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Shanon Cook: Hi, I'm Shanon Cook, mom of one with another one on the way. Now, if you're having your baby here in the United States, there is a 1 in 3 chance you will be having the baby here in an operating room. Whether your cesarean section was planned or it was kind of a last-minute switch, the prospect of surgery can be really daunting. So here to put our minds at ease, or not, is Dr. Jacques Moritz. He's head of the ob-gyn unit here at St. Luke's. He's also my doctor, so I'm on my best behavior today. What are some of the reasons that someone might have a planned c-section?
Dr. Jacques Moritz: So, a planned c-section, the major reason would be sometimes twins, very common now in this country. Breech, so breech is where instead of the head being down, the butt is down. Placenta previa, where there's no way the baby can come out because it has to go through the placenta. Sometimes some medical issues that don't allow women to deliver vaginally, they would be in this room.
Shanon: So, what about an emergency c-section? Why might that happen?
Moritz: Right. Emergency c-sections happen when you're trying to have a vaginal delivery and things go wrong. The heart rate of the baby goes down. Why? Sometimes there's a cord around the neck. Sometimes the placenta is breaking loose. Anything that's in jeopardy of the baby. It's a very safe procedure. We do a lot of them, that could be criticized, but we definitely know how to do them.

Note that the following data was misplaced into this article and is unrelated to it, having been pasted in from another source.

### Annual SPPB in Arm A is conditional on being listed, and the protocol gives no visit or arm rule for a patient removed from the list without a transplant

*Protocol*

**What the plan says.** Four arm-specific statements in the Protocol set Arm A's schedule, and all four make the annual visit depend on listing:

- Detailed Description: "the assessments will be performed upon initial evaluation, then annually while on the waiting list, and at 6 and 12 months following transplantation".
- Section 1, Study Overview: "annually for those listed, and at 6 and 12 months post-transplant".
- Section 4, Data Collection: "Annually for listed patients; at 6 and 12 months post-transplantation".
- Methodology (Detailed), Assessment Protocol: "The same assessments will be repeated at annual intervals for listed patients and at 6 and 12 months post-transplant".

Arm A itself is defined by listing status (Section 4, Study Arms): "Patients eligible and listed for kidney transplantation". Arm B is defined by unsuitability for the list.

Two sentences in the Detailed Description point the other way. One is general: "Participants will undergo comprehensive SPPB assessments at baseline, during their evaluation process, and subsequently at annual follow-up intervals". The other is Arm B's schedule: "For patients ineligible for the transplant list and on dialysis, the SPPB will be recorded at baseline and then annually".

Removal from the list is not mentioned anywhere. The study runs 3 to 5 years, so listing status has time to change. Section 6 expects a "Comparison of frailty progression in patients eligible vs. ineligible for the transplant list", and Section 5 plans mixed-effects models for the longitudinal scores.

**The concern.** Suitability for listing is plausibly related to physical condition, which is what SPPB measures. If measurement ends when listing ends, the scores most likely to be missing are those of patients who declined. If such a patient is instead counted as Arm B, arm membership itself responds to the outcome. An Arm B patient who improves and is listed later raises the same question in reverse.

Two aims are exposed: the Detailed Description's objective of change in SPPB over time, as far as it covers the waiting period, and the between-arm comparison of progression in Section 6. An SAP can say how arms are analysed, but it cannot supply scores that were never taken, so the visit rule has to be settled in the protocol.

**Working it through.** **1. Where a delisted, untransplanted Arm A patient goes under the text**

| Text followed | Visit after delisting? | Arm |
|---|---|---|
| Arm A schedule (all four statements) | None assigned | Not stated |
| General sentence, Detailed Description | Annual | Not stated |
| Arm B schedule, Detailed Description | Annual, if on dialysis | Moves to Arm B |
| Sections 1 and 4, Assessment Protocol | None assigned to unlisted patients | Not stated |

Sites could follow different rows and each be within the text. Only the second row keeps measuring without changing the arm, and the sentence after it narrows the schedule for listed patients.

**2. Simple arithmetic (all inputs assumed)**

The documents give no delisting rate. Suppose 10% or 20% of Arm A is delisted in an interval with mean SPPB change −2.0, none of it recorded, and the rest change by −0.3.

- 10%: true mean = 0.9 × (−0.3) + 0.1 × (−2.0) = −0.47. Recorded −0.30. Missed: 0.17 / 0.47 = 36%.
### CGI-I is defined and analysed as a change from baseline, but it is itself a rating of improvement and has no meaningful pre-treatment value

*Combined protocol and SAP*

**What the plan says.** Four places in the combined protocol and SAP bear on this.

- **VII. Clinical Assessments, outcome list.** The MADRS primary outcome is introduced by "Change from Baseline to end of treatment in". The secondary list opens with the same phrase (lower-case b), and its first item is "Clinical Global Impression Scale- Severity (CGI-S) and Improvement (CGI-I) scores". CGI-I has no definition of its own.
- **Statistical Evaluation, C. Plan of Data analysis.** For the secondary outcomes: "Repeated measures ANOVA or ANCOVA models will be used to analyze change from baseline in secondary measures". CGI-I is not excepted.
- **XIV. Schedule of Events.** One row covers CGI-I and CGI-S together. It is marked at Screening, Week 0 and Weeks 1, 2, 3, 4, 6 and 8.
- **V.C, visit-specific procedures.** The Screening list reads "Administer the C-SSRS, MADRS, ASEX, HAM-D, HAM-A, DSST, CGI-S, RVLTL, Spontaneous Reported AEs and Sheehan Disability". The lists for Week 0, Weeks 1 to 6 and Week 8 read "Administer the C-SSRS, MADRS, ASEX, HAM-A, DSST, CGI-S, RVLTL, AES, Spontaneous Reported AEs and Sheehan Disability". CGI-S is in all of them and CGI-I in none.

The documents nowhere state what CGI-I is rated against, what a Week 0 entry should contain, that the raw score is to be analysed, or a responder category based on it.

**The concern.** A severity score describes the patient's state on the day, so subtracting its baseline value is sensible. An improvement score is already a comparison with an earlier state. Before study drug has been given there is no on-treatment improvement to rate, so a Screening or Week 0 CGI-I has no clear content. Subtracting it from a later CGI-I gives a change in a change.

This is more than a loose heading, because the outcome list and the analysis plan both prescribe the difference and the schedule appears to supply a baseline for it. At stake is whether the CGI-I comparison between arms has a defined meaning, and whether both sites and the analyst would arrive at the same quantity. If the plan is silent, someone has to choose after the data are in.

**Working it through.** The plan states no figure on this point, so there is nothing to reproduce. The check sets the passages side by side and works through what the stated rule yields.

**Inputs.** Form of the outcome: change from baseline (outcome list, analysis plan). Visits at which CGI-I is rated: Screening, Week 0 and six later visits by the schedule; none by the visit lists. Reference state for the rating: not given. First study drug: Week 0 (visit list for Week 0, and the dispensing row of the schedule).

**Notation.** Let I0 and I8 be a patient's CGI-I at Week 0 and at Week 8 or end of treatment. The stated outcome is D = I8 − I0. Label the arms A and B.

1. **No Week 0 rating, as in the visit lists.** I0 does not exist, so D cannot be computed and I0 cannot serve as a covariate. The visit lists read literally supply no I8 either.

Shanon: Let's talk about this. This is obviously the operating table. So Mom has her arms out like this in the Jesus position.
Moritz: Mom has her arms out like that. We're trying to modify that a little bit so that they're not restrained down. Even though they're loosely restrained. They need the arms to be down, because you need to get IV fluids and they're monitoring and mostly because the blood pressure cuff is on. You can't really do blood pressure with your arms like this. That's why it's in this position.
Shanon: And there's a curtain, they put a curtain up here. So they can't see what going on.
Moritz: The mom's here, I'm here, you would be my assistant. You would be over there. And there's a big drape. Those are the little clips for the drape. There's another one there. So there's a big drape here. Mom's head is here and this stool here is for the father. This is the monitor here that measures heart rate and oxygen saturation and blood pressure. These are all the gasses. This is just regular air, this is oxygen, these are other gasses to put people to sleep. This is just a computer that monitors beat by beat what's going on.
Let's talk about this side of the curtain for a second, because there's a lot of things that are not understood about a c-section to the mother that's over here, is a c-section does not cut muscle bellies. So they say, well how do you get the baby out? Well, we move the muscles off to the side, make a small incision in the uterus, take the baby out, and the muscles come right back together again. So that's a, people are always saying, oh you cut all my muscles, I can't do crunches anymore. You can do all the crunches you want afterwards, they haven't been damaged or touched at all. As we said before, it's relatively fast.